As far as body parts go, the vagina is probably the most fascinating and most impressive body part you have — and chances are, you have more questions about it than you do answers. From the blended orgasm to a coffee-scented discharge (kidding, sort of), here are nine fascinating things that happen below the belt:

Okay, so pubic hair isn’t actually part of your vagina or clitoris, but it does protect it. Our body hair has different growth cycles, alternating between periods of growth and no growth, says Sara Twogood, MD, assistant professor of clinical obstetrics and gynecology at the Keck School of Medicine of the University of Southern California.

Pubic hair not only grows way slower than the hair on your head, but also has a longer rest cycle, which is why it only grows to a certain length.

The slightest thing can send your vagina’s delicate ecosystem off balance — tight clothing, an ingrown hair, even your laundry detergent can cause itching and irritation.

Meanwhile, discharge can be caused by other types of vaginal infections, such as bacterial vaginosis and sexually transmitted infections like trichomoniasis, says Twogood. “Many women cannot distinguish be-tween the types of irritation,” she says. “It’s best to see your gynecologist, who can determine the exact cause of your discomfort.”

A female orgasm is typically more intense than a male orgasm, thanks to our good friend the the clitoris. This tiny piece of real estate has at least 8,000 nerve endings, while the penis only sports about 4,000, says Michigan-based sexologist Megan Stubbs. No wonder it’s such a pleasure zone.

The vagina can stretch in size for different reasons, such as sex and childbirth, but it doesn’t stay that way, says Stubbs. After the fact, it returns to its normal size, kind of like an elastic band. Some people believe slut-shaming myths like if a woman has sex, her vagina becomes “loose.” This is not true.

It turns out there’s more than one way for women to have an orgasm: Female orgasms have been categorized into G-spot, vaginal, and clitoral, says Twogood. You can also have more than one type at the same time, which, fun fact, is called a blended orgasm.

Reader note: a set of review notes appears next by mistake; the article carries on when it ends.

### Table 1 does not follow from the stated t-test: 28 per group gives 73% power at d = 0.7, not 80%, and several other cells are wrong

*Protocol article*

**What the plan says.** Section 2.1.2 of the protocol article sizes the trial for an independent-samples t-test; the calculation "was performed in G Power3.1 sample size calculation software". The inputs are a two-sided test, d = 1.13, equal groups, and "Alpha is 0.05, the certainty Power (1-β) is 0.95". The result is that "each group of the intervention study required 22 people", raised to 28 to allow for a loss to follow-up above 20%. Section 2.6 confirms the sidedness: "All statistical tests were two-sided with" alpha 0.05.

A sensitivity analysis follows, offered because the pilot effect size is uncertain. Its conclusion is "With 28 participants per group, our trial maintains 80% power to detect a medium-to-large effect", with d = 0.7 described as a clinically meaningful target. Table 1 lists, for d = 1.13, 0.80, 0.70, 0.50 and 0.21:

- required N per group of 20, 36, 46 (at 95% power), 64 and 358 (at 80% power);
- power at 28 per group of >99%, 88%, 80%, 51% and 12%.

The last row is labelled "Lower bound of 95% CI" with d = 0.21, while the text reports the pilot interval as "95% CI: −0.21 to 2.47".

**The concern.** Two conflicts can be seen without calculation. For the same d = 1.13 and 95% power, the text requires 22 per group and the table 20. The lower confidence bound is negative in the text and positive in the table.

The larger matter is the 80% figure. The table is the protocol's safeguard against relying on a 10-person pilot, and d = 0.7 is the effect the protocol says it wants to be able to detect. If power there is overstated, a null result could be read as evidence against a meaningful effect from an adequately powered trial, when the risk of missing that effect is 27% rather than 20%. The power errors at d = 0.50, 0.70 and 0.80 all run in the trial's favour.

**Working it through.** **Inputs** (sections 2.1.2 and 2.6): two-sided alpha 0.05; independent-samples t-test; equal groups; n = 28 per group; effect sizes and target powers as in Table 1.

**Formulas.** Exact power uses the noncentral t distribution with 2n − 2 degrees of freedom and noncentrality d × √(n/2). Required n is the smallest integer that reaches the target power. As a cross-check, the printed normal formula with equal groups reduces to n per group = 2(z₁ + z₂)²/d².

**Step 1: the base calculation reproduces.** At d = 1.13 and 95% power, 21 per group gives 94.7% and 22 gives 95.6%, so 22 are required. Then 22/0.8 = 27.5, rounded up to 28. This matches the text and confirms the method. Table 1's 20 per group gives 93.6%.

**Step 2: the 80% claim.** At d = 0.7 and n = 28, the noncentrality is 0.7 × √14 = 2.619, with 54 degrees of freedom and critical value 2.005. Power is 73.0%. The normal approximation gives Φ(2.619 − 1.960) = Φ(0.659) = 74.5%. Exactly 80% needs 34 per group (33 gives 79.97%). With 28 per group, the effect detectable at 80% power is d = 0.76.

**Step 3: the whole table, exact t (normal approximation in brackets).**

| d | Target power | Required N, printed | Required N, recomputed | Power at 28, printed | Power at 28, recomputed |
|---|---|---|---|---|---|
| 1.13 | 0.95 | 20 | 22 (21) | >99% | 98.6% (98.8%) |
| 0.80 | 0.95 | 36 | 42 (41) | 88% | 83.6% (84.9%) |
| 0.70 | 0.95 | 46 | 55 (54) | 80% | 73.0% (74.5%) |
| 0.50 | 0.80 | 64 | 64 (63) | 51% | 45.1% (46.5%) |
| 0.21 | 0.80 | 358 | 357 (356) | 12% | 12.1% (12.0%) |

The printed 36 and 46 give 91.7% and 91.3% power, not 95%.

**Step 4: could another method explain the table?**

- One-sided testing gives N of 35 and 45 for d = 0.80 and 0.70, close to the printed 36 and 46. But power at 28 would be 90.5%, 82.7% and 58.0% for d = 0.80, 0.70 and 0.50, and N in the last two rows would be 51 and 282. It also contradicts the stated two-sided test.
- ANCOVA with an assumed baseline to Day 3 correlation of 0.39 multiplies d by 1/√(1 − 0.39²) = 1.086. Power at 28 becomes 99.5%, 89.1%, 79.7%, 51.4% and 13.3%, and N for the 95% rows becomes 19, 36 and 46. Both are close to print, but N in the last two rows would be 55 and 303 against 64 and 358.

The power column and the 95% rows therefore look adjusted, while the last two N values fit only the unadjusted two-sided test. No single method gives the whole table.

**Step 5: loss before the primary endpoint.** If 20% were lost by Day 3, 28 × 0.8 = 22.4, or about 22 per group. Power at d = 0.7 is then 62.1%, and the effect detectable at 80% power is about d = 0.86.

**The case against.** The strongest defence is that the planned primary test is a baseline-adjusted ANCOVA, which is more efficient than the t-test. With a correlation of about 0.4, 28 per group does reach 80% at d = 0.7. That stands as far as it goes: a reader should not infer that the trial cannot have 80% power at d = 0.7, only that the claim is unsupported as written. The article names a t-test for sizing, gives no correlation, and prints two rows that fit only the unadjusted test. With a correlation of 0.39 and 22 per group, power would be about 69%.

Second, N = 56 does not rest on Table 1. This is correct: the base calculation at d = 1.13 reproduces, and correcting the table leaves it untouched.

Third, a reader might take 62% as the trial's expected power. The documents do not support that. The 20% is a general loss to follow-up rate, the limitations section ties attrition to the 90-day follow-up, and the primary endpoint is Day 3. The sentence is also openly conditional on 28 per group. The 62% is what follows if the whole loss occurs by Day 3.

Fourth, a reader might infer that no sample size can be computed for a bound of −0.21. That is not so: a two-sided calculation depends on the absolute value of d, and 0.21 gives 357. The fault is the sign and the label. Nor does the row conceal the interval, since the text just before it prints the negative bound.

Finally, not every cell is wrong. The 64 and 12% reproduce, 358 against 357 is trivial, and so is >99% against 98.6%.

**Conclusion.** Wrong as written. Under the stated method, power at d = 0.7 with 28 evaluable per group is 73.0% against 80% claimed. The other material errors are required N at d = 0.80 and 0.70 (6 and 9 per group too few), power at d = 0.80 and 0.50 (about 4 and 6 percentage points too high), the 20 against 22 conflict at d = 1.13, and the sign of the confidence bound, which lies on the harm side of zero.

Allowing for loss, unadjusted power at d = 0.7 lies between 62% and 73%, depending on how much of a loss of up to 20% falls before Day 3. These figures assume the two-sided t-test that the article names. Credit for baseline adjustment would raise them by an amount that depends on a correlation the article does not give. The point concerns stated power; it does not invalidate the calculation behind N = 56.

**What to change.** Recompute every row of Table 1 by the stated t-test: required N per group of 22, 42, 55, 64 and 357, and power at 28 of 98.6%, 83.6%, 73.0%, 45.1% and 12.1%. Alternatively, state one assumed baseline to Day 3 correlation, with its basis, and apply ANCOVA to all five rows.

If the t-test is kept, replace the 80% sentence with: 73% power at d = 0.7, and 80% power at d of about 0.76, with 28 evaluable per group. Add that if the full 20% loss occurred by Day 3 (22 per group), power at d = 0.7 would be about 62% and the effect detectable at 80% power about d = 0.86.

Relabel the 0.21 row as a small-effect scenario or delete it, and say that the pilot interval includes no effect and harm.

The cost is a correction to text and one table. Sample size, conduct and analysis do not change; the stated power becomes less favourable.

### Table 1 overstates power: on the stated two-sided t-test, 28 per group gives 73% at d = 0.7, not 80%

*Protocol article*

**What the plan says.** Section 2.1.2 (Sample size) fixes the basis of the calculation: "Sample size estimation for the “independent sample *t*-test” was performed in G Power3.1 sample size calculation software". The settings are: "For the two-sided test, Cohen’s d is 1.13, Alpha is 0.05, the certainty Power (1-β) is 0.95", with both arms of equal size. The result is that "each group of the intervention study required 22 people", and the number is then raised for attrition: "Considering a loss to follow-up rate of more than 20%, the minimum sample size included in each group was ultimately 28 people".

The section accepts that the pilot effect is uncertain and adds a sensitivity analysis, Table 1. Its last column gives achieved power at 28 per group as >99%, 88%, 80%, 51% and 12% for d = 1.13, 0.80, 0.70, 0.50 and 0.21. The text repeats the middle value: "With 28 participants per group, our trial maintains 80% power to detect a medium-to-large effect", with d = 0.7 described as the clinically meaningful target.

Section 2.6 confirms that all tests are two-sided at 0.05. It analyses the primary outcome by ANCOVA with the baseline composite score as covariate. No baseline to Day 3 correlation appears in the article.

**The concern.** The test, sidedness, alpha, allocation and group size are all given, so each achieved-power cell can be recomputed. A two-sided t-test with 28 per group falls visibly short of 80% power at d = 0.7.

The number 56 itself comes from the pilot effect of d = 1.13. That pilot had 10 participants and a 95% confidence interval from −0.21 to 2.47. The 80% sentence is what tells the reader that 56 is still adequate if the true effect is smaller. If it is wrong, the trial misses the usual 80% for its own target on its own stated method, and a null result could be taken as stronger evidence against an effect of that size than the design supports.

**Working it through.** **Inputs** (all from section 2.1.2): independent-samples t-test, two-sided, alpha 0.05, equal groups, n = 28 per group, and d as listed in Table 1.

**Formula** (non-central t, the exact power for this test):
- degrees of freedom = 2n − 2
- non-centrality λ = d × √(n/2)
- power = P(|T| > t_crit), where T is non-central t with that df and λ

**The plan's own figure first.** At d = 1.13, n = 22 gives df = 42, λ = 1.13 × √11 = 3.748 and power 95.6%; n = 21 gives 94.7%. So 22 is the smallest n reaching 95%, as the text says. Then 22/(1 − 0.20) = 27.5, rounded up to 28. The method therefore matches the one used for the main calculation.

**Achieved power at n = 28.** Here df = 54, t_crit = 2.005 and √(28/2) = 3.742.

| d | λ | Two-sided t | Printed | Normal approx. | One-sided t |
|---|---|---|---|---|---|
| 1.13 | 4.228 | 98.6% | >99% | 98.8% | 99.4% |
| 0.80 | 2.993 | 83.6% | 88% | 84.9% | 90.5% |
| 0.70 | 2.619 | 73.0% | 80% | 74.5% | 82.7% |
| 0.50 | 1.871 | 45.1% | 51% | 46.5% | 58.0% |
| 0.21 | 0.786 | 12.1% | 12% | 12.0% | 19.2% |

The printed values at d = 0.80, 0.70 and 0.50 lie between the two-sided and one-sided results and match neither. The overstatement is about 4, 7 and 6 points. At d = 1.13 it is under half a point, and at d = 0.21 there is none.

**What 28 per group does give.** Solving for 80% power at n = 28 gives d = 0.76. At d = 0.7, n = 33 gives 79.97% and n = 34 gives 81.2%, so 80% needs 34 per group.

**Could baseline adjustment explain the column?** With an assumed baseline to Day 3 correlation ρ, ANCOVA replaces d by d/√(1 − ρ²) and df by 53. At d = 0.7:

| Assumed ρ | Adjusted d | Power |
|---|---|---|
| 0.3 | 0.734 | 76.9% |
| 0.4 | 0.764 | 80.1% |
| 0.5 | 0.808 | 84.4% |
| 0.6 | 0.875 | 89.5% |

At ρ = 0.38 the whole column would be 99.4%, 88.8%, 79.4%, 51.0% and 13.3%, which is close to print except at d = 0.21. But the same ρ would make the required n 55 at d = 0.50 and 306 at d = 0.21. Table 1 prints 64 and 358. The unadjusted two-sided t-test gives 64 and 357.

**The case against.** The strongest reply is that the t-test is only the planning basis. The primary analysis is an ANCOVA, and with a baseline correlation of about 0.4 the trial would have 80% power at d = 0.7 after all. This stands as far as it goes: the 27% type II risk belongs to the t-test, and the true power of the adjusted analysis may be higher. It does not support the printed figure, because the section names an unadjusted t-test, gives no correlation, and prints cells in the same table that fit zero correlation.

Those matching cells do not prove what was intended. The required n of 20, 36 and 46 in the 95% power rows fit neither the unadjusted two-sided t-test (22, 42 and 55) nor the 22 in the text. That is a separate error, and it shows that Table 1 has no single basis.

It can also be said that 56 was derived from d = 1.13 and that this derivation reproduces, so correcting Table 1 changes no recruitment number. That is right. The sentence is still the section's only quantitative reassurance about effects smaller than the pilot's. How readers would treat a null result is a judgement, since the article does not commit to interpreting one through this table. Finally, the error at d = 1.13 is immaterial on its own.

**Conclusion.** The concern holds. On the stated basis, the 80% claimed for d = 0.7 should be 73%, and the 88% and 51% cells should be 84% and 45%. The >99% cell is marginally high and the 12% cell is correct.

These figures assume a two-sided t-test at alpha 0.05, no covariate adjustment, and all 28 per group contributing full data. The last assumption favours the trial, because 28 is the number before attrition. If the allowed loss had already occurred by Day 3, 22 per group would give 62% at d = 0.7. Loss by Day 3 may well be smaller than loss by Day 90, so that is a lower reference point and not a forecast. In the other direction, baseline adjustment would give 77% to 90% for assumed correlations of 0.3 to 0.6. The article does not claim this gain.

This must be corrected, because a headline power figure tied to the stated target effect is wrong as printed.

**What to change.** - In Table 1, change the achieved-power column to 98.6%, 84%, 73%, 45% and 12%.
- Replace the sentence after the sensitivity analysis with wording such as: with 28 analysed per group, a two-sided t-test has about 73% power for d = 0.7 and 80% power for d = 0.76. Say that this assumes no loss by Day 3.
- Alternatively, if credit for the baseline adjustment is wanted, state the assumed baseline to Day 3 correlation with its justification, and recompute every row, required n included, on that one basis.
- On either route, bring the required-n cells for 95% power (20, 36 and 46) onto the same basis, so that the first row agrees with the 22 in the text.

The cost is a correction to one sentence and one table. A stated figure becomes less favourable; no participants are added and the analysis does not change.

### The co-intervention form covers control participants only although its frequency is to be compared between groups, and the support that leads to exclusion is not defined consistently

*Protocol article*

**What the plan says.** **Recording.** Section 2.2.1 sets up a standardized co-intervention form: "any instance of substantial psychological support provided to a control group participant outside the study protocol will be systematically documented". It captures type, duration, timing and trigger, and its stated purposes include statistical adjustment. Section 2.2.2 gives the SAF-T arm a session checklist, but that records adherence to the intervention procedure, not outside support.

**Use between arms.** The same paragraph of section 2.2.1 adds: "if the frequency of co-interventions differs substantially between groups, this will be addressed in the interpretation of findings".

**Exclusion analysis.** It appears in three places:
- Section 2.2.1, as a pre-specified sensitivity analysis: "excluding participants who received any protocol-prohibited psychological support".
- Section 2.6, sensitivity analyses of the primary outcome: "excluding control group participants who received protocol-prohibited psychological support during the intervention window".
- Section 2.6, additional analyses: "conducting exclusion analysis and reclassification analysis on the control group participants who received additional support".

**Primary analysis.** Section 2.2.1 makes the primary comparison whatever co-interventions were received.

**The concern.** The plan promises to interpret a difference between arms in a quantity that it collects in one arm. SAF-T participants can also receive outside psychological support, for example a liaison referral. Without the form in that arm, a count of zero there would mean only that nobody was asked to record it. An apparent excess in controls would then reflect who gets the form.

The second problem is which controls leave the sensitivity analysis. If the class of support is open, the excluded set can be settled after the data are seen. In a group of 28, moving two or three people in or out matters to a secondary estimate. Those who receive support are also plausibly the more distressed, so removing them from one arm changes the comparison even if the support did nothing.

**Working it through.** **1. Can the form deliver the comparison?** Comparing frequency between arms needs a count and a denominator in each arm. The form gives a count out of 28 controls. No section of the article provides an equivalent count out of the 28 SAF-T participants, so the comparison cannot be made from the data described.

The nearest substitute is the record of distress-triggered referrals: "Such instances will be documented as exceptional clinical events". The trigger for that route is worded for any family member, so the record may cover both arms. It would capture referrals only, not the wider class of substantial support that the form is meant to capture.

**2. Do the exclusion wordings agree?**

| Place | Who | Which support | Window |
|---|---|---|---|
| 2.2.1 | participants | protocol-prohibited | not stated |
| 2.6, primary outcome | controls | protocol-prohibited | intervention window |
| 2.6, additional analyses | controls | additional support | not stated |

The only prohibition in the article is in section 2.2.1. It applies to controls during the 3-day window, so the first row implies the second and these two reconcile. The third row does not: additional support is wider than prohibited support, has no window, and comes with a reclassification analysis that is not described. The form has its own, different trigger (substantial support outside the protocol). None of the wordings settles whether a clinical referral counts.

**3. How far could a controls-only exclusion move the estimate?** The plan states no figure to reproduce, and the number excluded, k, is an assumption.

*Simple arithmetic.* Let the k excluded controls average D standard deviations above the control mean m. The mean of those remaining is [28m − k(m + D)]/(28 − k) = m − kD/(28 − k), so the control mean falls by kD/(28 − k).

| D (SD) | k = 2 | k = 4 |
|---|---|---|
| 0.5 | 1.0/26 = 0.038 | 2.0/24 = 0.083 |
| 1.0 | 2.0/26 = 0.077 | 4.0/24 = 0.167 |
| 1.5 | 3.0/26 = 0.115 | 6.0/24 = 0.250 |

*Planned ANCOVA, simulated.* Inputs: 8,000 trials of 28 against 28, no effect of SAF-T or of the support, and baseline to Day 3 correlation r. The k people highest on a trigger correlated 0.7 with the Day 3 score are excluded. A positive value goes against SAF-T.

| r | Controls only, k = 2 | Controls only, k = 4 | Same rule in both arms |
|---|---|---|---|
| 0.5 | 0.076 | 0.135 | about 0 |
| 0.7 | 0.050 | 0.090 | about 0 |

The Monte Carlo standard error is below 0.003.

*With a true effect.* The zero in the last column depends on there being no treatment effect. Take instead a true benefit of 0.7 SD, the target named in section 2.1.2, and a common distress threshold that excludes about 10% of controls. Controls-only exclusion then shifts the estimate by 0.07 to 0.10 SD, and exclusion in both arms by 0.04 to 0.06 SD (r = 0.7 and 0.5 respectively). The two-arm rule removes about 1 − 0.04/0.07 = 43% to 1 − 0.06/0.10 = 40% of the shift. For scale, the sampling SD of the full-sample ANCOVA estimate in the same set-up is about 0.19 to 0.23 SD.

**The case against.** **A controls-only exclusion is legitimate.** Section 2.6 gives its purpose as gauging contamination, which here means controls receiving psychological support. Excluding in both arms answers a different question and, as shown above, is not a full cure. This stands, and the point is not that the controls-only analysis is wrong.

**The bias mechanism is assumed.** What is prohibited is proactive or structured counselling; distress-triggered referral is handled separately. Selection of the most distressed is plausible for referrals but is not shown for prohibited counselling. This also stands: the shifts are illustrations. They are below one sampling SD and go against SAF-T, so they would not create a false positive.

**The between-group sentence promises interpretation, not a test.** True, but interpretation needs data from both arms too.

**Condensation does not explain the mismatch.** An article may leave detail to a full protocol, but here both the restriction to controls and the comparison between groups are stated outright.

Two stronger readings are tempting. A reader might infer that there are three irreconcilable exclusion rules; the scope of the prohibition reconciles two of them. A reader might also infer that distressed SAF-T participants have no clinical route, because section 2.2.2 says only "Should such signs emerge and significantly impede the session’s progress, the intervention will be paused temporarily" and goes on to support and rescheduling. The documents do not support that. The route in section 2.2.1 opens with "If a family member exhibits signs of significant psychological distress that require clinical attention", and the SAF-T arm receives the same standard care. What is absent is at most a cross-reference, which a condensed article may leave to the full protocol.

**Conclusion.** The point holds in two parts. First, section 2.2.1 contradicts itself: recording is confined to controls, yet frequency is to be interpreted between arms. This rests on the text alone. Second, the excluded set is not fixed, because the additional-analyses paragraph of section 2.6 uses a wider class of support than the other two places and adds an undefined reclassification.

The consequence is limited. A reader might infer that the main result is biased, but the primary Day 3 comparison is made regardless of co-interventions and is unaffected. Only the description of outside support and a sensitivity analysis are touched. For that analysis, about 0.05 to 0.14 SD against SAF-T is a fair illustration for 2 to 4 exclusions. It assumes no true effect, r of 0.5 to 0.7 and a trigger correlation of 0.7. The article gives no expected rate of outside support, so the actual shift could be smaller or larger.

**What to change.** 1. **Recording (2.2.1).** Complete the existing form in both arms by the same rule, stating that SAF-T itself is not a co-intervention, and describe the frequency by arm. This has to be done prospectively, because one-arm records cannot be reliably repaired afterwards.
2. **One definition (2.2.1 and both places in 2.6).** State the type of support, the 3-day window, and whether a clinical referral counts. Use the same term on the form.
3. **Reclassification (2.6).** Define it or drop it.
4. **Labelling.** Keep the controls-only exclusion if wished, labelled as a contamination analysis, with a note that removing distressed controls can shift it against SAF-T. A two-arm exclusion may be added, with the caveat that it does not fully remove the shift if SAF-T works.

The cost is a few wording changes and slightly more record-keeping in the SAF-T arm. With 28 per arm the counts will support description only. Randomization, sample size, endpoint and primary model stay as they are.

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Okay, so foods don’t directly cause your discharge to smell differently — but they can affect the vaginal environment and therefore your scent. “Strong spices, garlic, onions, and coffee are the culprits commonly known to change vaginal odor,” says Kecia Gaither, MD, double board-certified Ob-Gyn in New York.

However, if your vaginal scent is less triple espresso and more fishy (especially if accompanied by irritation or a weird discharge), check in with your doc to rule out an infection, she adds.

The vagina is a narrow, elastic canal that ends in the cervix, which is basically the Fort Knox of your nether regions — nothing can get past it (except, you know, sperm). “If a tampon or condom does slip out of reach, simply reaching inside your vagina while squatting and bearing down usually does the trick,” says Gaither. Otherwise, your Ob-Gyn can use a speculum to quickly fish it out for you.

As if the vagina wasn’t impressive enough, it also cleans itself. “Discharge — which represents the excretion of water, bacteria, and vaginal cells — functions as the daily self-cleaning mechanism,” says Gaither. Ironically, many products on the market that are meant to clean the vagina can actually throw its pH balance out of whack and set the stage for yeast infections. In other words, ditch the douching and let your vagina do its own thing.

All women look different physically, and their nether regions are no exception, says Twogood. Don’t worry about how “normal” or “perfect” you look below the belt — your vagina is as unique as you are. So, stop looking for imperfections, and start loving yourself just the way you are.